When Ms. DeGeneres announced the $1 million gift—the largest that she has endowed on air to date—the students erupted in cheers, and confetti rained down.
The other side of hell…
It’s now been five years since the small Central Texas community of West, just north of Waco, was rocked by a fertilizer plant explosion that killed 15—many of them first responders—and injured hundreds more.
The town is once again thriving following the horrific accident, with much of the efforts centered around the West school district, which had to build and open a new middle school and high school and make significant repairs to the community’s only elementary school.
“We’ve gone through hell, and we’ve come out on the other side,” says West mayor Tommy Musca.
He has been mayor since 2011 and says that the West school district is largely responsible for a community rebirth that also includes new downtown businesses, a new hotel, and new residential housing.
“The city is only as good as its school district, and the school is only as good as the city,” Mayor Muska said. “Without each other, both of them would die. If the city falters and declines, your schools are going to decline. If your school excels, your city is going to excel as well.”
A mandate to pack heat…
Kansas schools that refuse to allow teachers to carry guns could be held legally responsible in the event of a tragedy under a legislative proposal now pending with that state’s legislature.
Opponents of the bill are concerned that it could effectively mandate arming teachers rather than allowing it, as Texas and several states have done.
"The further we go down this rabbit hole, the more chance there is for even more obnoxious legislation moving forward,” said Kansas representative Brett Parker, D-Overland Park, a school teacher.
Texas and eight other states currently have laws in place that give teachers the option of carrying guns in schools, but the Kansas plan goes further.
Rep. Blake Carpenter, R-Derby, who helped write the legislation that holds schools liable, said he is confident that armed and trained teachers will save lives. In smaller, rural districts, where modest funding means that school resource officers aren't hired, the bill would allow for “next best thing,” he recently told a Kansas legislative committee.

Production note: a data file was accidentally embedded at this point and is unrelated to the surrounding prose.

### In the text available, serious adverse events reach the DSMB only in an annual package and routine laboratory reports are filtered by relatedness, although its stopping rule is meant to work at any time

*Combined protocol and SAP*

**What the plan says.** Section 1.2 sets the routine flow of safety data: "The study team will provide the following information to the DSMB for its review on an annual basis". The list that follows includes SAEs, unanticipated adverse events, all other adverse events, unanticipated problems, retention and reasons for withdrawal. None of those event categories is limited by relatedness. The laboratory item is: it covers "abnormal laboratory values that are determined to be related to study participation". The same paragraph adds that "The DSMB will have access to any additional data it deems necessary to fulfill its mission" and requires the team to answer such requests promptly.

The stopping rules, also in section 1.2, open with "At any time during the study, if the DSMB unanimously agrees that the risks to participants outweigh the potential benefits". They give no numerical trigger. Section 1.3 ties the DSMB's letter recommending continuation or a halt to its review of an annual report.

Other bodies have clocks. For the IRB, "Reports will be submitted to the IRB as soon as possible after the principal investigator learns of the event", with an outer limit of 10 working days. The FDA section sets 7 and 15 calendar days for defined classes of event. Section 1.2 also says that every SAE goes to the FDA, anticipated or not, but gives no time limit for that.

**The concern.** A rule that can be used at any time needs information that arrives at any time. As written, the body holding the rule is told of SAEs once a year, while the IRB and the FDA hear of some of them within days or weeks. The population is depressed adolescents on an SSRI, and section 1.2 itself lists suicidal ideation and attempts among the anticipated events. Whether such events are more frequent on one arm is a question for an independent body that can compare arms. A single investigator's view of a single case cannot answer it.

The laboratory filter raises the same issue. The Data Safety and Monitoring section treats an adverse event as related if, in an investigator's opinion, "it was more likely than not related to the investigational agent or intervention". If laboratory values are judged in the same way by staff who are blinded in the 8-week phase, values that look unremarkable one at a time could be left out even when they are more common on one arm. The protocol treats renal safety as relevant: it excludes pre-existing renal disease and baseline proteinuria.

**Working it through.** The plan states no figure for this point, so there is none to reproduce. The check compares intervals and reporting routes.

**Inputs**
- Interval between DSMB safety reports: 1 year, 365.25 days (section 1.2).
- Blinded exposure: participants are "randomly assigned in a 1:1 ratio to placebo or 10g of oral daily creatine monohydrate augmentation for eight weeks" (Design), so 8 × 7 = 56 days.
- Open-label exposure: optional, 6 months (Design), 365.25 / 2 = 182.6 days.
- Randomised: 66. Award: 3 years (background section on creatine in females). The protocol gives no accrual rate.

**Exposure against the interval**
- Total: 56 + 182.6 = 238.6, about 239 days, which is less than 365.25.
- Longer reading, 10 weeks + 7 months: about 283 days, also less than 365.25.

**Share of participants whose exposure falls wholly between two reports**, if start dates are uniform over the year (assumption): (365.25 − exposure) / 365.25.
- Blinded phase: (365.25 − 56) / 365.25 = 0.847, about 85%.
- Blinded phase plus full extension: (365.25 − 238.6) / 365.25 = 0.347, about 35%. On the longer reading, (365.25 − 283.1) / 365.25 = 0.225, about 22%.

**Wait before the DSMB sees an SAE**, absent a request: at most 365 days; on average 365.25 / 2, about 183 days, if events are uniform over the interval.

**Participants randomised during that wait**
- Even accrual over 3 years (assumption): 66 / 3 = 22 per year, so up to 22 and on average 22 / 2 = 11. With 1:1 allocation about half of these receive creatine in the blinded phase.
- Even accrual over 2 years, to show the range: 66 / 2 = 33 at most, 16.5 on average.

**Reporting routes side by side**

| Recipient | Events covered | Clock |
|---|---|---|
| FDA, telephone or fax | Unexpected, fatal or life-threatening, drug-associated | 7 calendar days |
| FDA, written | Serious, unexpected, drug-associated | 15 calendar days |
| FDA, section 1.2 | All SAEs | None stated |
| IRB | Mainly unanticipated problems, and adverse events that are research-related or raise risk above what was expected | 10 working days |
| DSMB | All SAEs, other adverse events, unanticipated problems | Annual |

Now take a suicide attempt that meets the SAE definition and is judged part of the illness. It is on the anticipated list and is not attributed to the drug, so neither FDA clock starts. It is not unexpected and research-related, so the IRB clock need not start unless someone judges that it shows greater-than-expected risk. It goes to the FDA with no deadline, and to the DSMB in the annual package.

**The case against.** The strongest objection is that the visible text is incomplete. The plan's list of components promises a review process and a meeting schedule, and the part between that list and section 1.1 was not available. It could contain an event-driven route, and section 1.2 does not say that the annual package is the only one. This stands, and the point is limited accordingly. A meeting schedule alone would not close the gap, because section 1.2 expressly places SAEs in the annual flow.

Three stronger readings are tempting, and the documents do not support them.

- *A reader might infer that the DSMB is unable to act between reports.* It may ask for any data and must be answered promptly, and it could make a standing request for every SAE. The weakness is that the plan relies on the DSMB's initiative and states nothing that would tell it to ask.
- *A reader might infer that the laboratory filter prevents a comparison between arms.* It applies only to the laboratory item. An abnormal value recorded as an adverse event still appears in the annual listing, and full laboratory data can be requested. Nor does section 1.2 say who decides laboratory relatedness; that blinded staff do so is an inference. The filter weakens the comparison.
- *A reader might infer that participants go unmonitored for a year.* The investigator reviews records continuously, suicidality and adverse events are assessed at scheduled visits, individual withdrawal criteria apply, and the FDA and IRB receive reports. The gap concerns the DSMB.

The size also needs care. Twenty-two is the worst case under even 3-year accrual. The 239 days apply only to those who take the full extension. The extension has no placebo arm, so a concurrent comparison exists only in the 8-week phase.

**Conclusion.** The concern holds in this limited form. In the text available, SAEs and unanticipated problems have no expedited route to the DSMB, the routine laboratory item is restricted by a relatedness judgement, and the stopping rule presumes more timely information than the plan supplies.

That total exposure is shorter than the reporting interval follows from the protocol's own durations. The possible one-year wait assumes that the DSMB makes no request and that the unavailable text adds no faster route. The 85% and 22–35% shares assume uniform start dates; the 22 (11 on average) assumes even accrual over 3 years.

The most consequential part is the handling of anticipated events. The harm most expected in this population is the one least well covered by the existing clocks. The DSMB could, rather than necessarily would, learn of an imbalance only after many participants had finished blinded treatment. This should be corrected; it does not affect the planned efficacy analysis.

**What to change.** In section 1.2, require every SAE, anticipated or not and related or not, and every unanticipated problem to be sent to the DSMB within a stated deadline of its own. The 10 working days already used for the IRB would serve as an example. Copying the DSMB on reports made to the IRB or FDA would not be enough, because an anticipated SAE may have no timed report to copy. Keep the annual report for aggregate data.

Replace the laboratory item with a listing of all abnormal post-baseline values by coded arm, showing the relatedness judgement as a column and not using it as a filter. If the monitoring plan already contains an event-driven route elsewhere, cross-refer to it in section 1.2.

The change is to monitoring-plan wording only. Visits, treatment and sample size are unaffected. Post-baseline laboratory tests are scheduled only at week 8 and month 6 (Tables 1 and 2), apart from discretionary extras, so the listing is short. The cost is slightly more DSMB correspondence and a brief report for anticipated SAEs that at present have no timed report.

Kentucky governor Matt Bevin has apologized for remarks that he made recently insinuating that walkouts by teachers in his state left students unsupervised and vulnerable to sexual assault.
“I apologize for those who have been hurt by the things that were said. It was not my intent whatsoever,” Governor Bevin said in a video message.
The Republican governor had come under criticism after he told a reporter that students who were left at home during the teacher walkouts could be susceptible to sexual assault, or even be poisoned.
“I guarantee you somewhere in Kentucky today a child was sexually assaulted that was left at home because there was nobody there to watch them,” the governor said.
“I guarantee you somewhere today a child was physically harmed or ingested poison because they were home alone because a single parent didn't have any money to take care of them. I'm offended by the idea that people (teachers) so cavalierly and so flippantly disregarded what's truly best for children.”
As they have in West Virginia, Oklahoma and Arizona, Kentucky teachers recently walked out of the classrooms for several days to protest low pay and poor working conditions.
* * *
Broken laptops, books held together with duct tape, and an art teacher who makes watercolors by soaking old markers.
As teacher protests spread in recent weeks, the New York Times invited America’s public school educators to send it pictures of the conditions that a decade of budget cuts has wrought in their schools.
The Times heard from 4,200 teachers. Here is a selection of their photo submissions.
She was a pearl. No fake…
We can’t end without acknowledging the passing of former First Lady Barbara Bush. The wife of President George H.W. Bush (#41), and the mother of President George W. Bush (#43), died earlier this week in Houston at the age of 92.
She was a strong advocate for education and for literacy programs—the Barbara Bush Foundation for Family Literacy was started while she was First Lady.
She always made wearing a string of pearls look classy—even though she acknowledged they were fake—whether with an inaugural gown, a business suit, beach wear or a Houston Astros jersey.
And lordy, Mrs. Bush was definitely a Houston Astros fan, often seen keeping box score in her seat behind home plate at Minute Maid Park.
Story goes that one time when her beloved Astros were playing St. Louis in an important game, Mrs. Bush was asked whether former President Bush (#41) would be rooting for Houston or the Cardinals, because of his friendship with then-manager Tony LaRussa.
“If he wants to come home with me,” he’ll be cheering for the Astros, the tart-tonged Mrs. Bush responded.
Thanks for all you did, Mrs. Bush. Rest in Peace…
EduLege is provided by the Texas School Public Relations Association as a service to its members.
Long-time TSPRA member Andy Welch, the retired Communication Director for the Austin School District, compiles and writes EduLege. Questions or comments may be directed to him at firstname.lastname@example.org.
For more updates on education news from throughout the state, visit the TSPRA website.